The XX Factor

In Defense of Busyness

Kid Playing Baseball.
You tell him he’s too busy.

Photograph by Jim Larimore.

A few springs ago, we signed up our oldest, then 6, for soccer and t-ball.  Each sport had practice one night a week, and each had about one game a week.  It was a rather tame schedule. But one day I was sitting at t-ball practice, feeling harried by trying to keep my 3-year-old entertained while not wandering too far away from the stroller where our youngest sat, playing with my phone. And I looked into the future and multiplied two activities a season by three children.  And then I looked at the baby and said to him, silently, “It’s a good thing you were born before your brothers started playing sports.”

I was half-joking, but the future is arriving, and I’m still pretty glad we had our third kid before giving any consideration to the extracurricular schedule. Because if we had thought about it, we might have stopped at two. Our family of five is definitely enmeshed in “The ‘Busy’ Trap” that Tim Kreider describes in his essay from the weekend. My husband and I both work, often more than 40 hours a week. Our kids are busy—not overscheduled, but busy—and doing things they love. We have orthodontist visits and carpool duty and volunteer shifts and playdates and a house that sorely needs cleaning and weeds taking over our landscaping.

But I wouldn’t have it any other way.  Kreider writes that when people say they are busy, “It is, pretty obviously, a boast disguised as a complaint.” Maybe for some, but not for me. It’s not a boast—I don’t pretend that this is for everyone—and most of the time I’m not complaining. It’s just the way it is, and we’re content with it. I’m thrilled that my kids are getting old enough to be on teams and make friends outside of our neighborhood and school. In our case, it’s helped provide a sense of community since we are relative newcomers to our town. Professionally, I like having a job that isn’t mindless drudgery, even if that occasionally means I’m putting in an hour on the laptop while watching TV after the kids go to bed.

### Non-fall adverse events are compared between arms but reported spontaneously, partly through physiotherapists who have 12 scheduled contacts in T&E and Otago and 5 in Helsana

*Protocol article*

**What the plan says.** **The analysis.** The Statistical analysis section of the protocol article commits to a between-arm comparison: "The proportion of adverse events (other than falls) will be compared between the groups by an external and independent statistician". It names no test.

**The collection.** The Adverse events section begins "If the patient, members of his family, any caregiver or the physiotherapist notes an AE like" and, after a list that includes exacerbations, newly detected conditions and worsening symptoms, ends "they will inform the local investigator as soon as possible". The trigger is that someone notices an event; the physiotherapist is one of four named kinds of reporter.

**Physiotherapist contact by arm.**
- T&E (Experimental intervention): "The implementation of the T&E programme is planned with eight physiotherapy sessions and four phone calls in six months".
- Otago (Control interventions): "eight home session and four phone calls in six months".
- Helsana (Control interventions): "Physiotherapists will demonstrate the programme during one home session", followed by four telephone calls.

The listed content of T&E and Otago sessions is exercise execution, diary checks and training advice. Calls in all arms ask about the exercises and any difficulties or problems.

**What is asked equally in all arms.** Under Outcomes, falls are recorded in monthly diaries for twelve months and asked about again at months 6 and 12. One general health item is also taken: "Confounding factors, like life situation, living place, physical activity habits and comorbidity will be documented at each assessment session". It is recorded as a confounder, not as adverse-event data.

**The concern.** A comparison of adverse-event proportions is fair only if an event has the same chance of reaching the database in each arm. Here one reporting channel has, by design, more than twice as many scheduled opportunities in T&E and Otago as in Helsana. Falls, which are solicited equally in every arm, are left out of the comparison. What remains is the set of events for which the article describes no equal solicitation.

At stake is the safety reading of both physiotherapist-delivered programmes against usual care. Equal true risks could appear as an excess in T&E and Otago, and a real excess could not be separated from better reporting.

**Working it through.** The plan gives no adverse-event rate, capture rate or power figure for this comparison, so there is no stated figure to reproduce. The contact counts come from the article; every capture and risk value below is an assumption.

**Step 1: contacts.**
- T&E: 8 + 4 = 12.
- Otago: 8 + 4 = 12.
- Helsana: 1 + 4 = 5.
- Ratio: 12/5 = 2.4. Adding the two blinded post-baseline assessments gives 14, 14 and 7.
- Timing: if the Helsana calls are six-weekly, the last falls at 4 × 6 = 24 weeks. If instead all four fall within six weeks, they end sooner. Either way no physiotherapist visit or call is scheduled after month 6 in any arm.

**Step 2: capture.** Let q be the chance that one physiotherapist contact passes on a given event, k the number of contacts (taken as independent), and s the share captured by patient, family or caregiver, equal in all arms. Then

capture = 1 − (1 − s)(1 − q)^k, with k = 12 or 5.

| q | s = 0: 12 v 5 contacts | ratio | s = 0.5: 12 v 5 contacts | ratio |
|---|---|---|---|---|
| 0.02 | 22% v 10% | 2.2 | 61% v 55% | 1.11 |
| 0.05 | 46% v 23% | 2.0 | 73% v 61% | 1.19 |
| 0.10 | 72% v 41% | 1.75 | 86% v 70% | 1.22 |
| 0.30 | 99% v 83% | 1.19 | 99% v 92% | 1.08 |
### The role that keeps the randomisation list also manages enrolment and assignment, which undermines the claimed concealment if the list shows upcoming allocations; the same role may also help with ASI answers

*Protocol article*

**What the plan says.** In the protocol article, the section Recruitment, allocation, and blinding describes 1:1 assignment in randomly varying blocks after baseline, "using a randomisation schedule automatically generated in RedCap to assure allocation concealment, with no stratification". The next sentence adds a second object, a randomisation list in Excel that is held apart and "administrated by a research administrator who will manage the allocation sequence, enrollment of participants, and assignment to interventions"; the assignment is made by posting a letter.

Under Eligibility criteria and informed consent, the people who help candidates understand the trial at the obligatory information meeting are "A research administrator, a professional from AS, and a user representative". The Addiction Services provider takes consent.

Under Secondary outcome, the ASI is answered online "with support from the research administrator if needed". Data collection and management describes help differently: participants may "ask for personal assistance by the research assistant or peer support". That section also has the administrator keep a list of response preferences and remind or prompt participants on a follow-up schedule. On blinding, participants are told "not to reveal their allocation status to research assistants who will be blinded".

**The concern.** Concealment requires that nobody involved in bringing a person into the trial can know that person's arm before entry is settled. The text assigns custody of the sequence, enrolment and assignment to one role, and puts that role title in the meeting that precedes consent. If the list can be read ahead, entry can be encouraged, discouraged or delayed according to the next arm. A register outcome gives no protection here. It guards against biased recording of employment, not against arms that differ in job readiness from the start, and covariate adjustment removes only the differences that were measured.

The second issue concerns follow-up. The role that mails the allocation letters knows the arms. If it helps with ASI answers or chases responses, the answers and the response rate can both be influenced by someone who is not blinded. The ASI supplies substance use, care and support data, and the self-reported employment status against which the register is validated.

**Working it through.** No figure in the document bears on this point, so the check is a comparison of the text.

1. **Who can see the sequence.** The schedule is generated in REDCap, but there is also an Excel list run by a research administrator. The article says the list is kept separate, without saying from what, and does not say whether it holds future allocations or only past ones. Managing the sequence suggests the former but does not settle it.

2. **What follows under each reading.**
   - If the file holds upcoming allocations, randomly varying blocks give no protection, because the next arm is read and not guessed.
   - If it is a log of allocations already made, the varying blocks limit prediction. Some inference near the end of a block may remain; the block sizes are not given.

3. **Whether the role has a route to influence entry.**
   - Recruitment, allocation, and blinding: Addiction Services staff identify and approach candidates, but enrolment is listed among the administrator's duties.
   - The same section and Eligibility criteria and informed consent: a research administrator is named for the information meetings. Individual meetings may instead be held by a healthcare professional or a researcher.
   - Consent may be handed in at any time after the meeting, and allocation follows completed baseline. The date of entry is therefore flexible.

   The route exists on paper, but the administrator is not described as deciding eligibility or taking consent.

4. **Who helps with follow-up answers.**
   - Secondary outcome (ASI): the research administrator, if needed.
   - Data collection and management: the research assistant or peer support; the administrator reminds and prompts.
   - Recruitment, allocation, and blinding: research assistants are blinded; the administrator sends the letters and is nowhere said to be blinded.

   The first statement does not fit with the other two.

Kreider cites the old saw about  no one—himself included—on their death bed ever wishing they had worked more. Maybe someday I’ll wish that I had pursued a calling that required no more than Kreider’s four or five hours a day of work. Maybe I’ll regret that I never finished that novel I started, though 1) there’s still time for that and 2) I share Christopher Hitchens’ belief that “Everybody does have a book in them, but in most cases that’s where it should stay.” But as far as our kids go … the time from birth to college goes a hell of a lot faster than you ever think it will when you’re doing 2 a.m. feedings, and it’s going to be over all too soon. If they are getting positive experiences out of activities and trips—friendships, hard work, good memories, learning the values and rewards of hard work—I will shuttle them around town and serve dinner in shifts as long as I have to.

Kreider writes that being busy is an, “existential reassurance, a hedge against emptiness; obviously your life cannot possibly be silly or trivial or meaningless if you are so busy, completely booked, in demand every hour of the day.” Maybe for some.  But I don’t delude myself that what I’m doing is necessary and vital to the fate of the world.  But my job is challenging and rewarding and sets an example for my sons, which I feel is important in its own way. We have three healthy children who are able to participate in activities, and we make time for kiddie cultural experiences like museums and parks and zoos (and the only people who would call taking the kids to an art museum “idleness” or “leisure time” don’t have kids). Our busyness comes out of everything that has gone well for us. It’s a privilege, not a burden.

Also at the XX Factor, Hanna Rosin asks if “the busy trap” is ruining us all, and  Bryan Lowder dissects Kreider’s “obnoxious classism.”